LLCs may allow for some transferability. Although some states do not allow the sale or transfer of ownership in an LLC, many states allow ownership to be transferred without having to dissolve the business. However, there may be numerous restrictions in the transfer of ownership both by the state as well as in the LLCs operating agreement. For instance, LLC operating agreements may require the approval of the other members to transfer ownership before admitting a new member.

C corporations provide much greater ease in transferability of ownership. The shareholders in a C corporation can typically transfer shares to others with limited restrictions (unless the shareholder’s agreement specifically states otherwise). This is part of what makes C corporations the preferred choice of investors.

5. Attract Investors

If you are hoping to attract investors, you will likely need to be incorporated. Your investors will likely want — or rather demand — that you are incorporated. Most investors are not willing to invest without the personal liability protection, taxation advantages, and ease of transferability of shares provided by incorporating.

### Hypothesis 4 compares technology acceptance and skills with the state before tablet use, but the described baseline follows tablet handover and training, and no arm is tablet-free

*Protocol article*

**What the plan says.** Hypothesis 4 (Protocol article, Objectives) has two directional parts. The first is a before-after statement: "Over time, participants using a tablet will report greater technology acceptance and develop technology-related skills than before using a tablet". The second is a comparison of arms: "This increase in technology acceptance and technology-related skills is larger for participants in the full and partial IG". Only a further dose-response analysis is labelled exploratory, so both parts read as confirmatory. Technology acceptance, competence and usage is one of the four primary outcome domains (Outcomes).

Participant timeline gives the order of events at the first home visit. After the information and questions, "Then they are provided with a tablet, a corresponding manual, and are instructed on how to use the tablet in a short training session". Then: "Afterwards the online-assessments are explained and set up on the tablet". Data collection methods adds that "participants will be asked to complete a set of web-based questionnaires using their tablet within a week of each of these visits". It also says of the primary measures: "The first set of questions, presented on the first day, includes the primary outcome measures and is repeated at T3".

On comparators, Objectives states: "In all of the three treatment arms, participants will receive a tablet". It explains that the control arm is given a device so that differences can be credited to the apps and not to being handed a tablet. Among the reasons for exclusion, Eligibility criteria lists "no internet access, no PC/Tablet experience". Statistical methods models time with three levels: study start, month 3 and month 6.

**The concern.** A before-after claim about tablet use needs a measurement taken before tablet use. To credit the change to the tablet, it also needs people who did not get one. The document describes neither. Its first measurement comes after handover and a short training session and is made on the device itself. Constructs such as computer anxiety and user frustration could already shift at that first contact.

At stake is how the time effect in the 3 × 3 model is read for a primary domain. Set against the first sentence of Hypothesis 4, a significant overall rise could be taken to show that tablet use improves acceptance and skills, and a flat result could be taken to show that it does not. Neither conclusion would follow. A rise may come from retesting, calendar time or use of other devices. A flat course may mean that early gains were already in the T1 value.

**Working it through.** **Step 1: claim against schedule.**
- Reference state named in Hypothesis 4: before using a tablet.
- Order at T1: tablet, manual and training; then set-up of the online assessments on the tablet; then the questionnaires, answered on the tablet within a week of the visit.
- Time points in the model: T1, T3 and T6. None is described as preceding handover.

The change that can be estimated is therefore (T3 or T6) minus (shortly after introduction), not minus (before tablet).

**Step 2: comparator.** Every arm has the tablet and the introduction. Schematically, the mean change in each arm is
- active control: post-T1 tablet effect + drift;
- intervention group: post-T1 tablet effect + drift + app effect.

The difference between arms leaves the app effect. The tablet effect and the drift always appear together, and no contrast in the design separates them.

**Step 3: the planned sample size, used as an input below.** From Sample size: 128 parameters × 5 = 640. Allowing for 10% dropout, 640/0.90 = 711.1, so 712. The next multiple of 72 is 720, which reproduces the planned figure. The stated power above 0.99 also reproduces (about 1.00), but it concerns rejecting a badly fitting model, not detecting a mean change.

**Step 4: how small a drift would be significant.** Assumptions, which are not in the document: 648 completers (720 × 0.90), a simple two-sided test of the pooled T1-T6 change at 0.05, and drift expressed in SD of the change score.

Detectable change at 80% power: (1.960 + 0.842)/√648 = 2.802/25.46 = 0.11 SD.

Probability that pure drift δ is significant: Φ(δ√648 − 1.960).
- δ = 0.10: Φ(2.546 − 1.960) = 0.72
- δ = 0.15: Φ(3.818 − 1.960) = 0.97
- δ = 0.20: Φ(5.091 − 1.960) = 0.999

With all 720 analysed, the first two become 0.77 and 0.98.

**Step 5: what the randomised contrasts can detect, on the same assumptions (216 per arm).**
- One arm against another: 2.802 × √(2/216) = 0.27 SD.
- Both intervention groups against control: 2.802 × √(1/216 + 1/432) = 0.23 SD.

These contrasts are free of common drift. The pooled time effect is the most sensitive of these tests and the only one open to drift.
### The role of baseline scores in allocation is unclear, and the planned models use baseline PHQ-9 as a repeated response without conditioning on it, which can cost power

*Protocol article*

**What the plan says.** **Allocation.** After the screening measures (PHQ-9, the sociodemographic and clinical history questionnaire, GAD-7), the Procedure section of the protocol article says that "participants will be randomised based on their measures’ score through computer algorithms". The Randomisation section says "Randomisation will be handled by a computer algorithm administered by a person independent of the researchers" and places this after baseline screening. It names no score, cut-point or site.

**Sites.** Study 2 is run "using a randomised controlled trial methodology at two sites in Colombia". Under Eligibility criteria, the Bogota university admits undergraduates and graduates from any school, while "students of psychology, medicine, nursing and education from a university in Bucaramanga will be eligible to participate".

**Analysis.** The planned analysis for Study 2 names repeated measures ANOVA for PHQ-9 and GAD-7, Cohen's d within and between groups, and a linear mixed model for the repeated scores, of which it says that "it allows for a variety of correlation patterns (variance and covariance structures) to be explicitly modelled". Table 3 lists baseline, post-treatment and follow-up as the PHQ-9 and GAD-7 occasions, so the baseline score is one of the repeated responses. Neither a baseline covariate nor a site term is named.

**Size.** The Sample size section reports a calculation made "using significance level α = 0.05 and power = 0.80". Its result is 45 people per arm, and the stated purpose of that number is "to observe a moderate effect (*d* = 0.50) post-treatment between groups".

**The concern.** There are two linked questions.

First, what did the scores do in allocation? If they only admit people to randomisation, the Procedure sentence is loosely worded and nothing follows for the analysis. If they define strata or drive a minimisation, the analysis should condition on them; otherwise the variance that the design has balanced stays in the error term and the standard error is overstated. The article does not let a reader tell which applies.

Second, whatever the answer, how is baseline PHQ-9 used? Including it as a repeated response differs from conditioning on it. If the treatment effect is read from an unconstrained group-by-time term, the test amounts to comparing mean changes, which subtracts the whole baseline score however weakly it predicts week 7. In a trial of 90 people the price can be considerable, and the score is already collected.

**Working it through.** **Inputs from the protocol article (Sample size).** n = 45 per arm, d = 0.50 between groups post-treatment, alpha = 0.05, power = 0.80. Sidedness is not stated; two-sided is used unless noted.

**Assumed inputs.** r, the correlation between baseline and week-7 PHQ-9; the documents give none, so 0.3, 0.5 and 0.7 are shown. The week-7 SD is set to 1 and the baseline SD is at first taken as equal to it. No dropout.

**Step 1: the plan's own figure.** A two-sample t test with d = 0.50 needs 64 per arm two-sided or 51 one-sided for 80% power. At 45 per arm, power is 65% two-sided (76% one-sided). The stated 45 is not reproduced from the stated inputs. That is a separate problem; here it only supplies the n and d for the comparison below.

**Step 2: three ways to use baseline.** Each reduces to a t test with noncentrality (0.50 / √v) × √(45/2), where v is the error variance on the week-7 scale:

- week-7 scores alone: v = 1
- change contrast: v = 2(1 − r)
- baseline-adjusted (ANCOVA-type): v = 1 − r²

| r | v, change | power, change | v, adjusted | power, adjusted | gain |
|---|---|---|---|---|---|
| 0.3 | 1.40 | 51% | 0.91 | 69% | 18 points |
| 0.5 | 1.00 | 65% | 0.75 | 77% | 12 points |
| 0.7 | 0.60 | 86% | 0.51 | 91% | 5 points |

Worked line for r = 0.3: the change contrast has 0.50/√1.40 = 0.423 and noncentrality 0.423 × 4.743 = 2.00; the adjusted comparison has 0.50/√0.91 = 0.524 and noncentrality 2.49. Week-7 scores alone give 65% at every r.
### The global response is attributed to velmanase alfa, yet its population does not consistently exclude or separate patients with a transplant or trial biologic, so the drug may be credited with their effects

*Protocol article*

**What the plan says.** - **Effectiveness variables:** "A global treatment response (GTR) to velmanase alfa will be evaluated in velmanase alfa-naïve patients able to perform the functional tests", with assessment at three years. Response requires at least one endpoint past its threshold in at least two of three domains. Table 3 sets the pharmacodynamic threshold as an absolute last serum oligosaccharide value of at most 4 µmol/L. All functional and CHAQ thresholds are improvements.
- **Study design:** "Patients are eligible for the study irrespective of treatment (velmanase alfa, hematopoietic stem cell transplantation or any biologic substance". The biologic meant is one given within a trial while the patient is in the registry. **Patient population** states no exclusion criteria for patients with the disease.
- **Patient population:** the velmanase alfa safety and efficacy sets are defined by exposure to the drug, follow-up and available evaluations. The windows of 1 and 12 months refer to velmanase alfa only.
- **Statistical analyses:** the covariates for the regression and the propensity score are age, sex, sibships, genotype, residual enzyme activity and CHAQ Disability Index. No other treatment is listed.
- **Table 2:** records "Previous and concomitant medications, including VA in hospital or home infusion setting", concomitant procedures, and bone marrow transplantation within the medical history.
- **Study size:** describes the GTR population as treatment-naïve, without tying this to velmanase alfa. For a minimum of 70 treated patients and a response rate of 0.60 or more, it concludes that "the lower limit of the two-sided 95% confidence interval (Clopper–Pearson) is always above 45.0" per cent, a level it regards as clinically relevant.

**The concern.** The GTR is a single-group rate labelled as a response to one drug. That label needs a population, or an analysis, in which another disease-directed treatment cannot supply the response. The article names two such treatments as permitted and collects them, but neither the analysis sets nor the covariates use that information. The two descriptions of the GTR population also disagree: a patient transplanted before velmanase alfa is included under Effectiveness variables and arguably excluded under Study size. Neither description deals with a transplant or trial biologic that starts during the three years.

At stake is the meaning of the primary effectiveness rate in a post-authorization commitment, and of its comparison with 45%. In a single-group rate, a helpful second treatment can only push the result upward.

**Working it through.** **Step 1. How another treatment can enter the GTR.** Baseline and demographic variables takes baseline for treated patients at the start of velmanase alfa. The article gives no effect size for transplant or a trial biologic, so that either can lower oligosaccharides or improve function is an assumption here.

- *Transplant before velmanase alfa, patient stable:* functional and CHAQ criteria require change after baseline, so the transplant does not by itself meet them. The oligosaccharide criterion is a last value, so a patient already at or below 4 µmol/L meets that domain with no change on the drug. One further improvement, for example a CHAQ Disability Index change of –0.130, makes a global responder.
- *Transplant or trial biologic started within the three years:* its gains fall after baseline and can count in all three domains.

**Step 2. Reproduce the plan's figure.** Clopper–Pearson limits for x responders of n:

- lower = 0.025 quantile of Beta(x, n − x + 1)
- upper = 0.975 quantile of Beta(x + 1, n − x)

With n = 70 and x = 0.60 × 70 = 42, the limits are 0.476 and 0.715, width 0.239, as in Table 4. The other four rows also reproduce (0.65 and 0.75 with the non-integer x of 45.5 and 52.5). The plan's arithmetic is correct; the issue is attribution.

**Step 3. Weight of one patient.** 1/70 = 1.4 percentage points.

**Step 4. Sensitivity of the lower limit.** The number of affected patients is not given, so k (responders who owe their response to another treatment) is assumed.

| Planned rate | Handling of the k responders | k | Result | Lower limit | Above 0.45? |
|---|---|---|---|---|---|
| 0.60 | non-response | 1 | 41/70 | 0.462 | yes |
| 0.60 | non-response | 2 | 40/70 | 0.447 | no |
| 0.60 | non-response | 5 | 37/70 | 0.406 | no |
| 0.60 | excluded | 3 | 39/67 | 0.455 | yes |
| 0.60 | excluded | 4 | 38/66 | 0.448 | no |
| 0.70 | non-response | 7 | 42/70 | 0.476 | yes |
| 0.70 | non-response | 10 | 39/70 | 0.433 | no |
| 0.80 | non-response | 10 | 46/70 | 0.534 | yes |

More specifically, most investors prefer that you are incorporated as a C corporation. C corporations provide the easiest transferability of ownership and are the only type of corporation that most angel and venture capital investors will invest in since non-human investors (e.g., angel funds, venture capital funds, etc.) can not invest in LLCs or S corporations. If you hope to raise money from angel funds or venture capital, a C corporation is likely your only choice.

6. Issue Stock

You will need to incorporate your startup if you wish to issue stock to investors. However, seeking investors isn’t the only reason that companies want to issue stock. In the early, cash-strapped days of new ventures, many startups compensate early employees, advisors, supplies, and vendors with shares of stock or stock options in the company. 

It is important to note, LLCs do not issue stock and do not have stockholders or shareholders. In order to issue shares of stock or stock options in the company, your company needs to be incorporated as a corporation.

7. Continuity